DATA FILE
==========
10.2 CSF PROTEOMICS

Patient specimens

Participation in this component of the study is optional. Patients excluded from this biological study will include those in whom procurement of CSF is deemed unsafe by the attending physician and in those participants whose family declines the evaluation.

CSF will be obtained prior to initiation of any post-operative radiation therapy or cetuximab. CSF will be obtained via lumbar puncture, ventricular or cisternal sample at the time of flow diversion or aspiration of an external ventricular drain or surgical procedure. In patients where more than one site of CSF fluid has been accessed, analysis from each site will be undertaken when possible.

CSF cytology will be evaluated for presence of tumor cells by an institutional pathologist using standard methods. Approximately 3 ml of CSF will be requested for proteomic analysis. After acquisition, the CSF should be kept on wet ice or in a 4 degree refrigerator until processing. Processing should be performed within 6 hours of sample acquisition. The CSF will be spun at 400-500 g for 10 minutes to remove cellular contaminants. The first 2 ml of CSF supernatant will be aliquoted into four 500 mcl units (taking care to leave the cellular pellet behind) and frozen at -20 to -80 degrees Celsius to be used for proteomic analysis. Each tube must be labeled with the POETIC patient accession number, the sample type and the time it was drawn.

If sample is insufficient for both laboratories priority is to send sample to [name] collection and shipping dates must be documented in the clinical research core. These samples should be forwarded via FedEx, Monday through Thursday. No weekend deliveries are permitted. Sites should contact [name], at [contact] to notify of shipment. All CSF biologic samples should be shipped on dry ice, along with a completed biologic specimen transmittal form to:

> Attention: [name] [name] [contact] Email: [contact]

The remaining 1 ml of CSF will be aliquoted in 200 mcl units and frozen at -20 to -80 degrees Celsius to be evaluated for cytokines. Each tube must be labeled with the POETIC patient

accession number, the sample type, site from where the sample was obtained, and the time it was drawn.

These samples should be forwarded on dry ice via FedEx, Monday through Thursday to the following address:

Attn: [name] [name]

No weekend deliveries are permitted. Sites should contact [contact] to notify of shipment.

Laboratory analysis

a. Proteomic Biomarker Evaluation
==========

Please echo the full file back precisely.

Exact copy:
10.2 CSF PROTEOMICS

Patient specimens

Participation in this component of the study is optional. Patients excluded from this biological study will include those in whom procurement of CSF is deemed unsafe by the attending physician and in those participants whose family declines the evaluation.

CSF will be obtained prior to initiation of any post-operative radiation therapy or cetuximab. CSF will be obtained via lumbar puncture, ventricular or cisternal sample at the time of flow diversion or aspiration of an external ventricular drain or surgical procedure. In patients where more than one site of CSF fluid has been accessed, analysis from each site will be undertaken when possible.

CSF cytology will be evaluated for presence of tumor cells by an institutional pathologist using standard methods. Approximately 3 ml of CSF will be requested for proteomic analysis. After acquisition, the CSF should be kept on wet ice or in a 4 degree refrigerator until processing. Processing should be performed within 6 hours of sample acquisition. The CSF will be spun at 400-500 g for 10 minutes to remove cellular contaminants. The first 2 ml of CSF supernatant will be aliquoted into four 500 mcl units (taking care to leave the cellular pellet behind) and frozen at -20 to -80 degrees Celsius to be used for proteomic analysis. Each tube must be labeled with the POETIC patient accession number, the sample type and the time it was drawn.

If sample is insufficient for both laboratories priority is to send sample to [name] collection and shipping dates must be documented in the clinical research core. These samples should be forwarded via FedEx, Monday through Thursday. No weekend deliveries are permitted. Sites should contact [name], at [contact] to notify of shipment. All CSF biologic samples should be shipped on dry ice, along with a completed biologic specimen transmittal form to:

> Attention: [name] [name] [contact] Email: [contact]

The remaining 1 ml of CSF will be aliquoted in 200 mcl units and frozen at -20 to -80 degrees Celsius to be evaluated for cytokines. Each tube must be labeled with the POETIC patient

accession number, the sample type, site from where the sample was obtained, and the time it was drawn.

These samples should be forwarded on dry ice via FedEx, Monday through Thursday to the following address:

Attn: [name] [name]

No weekend deliveries are permitted. Sites should contact [contact] to notify of shipment.

Laboratory analysis

a. Proteomic Biomarker Evaluation